After climbing $11 on its first day of IPO to $31, public shareholders have lost over $9 billion on Groupon stock when former CEO Andrew Mason declared that he had discovered a “material weakness” in the company’s internal controls.
Whether he knew this “material weakness” before the IPO is unknown. But, it is clear that the company tried to distract investors from standard accounting metrics to some self-defined metrics, and inflated revenue by using gross basis revenue instead of net basis revenue.
Use of Self-defined Metrics
The use of self-defined metrics is a dangerous sign. One of the reason of using metrics other than generally acceptable metrics is to distract investors’ attention. Another reason may be those metrics are common within the industry.
In the Prospectus, the company used the so called “Adjusted Consolidated Segment Operating Income”. This metric excludes marketing costs and the company explained very hard why it should be excluded. After using the self-defined metric, Groupon generated profits. But after restating the revenue, here is the difference:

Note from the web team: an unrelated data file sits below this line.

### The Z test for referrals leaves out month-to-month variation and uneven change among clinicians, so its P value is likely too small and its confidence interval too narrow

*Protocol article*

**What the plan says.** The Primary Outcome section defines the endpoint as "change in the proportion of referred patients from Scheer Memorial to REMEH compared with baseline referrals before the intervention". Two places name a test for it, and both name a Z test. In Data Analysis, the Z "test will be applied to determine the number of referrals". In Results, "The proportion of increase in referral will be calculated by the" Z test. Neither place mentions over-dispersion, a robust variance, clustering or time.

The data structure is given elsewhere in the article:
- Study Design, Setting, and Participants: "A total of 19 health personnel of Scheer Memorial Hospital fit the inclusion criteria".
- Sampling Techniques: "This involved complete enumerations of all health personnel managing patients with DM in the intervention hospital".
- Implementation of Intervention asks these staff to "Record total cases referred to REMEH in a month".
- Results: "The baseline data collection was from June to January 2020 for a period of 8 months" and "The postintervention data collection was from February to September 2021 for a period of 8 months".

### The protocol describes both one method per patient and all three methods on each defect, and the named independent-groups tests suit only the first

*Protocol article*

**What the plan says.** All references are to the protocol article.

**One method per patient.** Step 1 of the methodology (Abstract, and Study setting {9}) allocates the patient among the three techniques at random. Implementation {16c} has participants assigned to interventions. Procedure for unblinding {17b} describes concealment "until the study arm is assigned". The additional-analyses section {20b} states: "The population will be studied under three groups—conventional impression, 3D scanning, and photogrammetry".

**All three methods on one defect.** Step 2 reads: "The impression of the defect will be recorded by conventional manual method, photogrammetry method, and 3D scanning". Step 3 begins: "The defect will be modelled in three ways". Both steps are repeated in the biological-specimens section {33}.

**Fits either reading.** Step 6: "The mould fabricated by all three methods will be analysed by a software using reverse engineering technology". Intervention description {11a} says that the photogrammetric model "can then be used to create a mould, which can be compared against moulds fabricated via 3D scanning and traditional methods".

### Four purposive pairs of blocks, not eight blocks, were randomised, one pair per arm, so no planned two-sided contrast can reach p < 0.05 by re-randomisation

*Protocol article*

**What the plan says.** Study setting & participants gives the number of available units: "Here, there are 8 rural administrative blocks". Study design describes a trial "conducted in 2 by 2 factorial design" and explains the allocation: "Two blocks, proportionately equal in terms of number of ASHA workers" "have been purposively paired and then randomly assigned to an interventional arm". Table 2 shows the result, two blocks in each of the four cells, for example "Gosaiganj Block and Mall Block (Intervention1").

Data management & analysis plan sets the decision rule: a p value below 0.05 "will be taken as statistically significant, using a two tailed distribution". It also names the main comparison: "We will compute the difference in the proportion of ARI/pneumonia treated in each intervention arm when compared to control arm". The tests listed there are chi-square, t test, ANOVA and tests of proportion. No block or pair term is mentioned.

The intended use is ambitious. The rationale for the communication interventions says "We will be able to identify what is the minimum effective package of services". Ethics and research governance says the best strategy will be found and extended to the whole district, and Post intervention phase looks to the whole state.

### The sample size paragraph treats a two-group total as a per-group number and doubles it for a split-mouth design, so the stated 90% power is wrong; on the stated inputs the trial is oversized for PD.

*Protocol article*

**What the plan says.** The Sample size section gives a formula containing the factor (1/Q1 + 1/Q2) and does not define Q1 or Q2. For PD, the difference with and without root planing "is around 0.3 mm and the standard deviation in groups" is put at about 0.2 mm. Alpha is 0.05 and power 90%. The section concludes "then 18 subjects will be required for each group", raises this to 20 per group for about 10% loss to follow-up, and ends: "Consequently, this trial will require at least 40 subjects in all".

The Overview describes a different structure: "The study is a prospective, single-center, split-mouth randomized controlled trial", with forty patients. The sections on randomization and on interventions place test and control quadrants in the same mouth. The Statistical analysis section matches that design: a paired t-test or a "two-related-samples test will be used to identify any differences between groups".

The difference is more than 130%! And there will be net loss for all the years!
Gross Basis Revenue V.S Net Basis Revenue
Apart from using the strange metric, Groupon also reported its revenue on a gross basis, meaning that it included in its revenue the portion of a Groupon’s value that is shared with merchants. For example, a merchant sells a refrigerator in Groupon which cost $1,000 and Groupon charges 1% as commission. Instead of recognizing $10 revenue, Groupon recognizes $1000 as revenue and the remaining $900 as the cost of goods sold, resulting in an inflated revenue.
This is clearly dishonest!
- Be exceptionally careful on companies that use self-defined performance metrics. Stick with accounting and finance metrics to evaluate the companies.
- Be careful on revenue recognition notes in financial reports. Look for sign that may allow the company to inflate the reported revenue.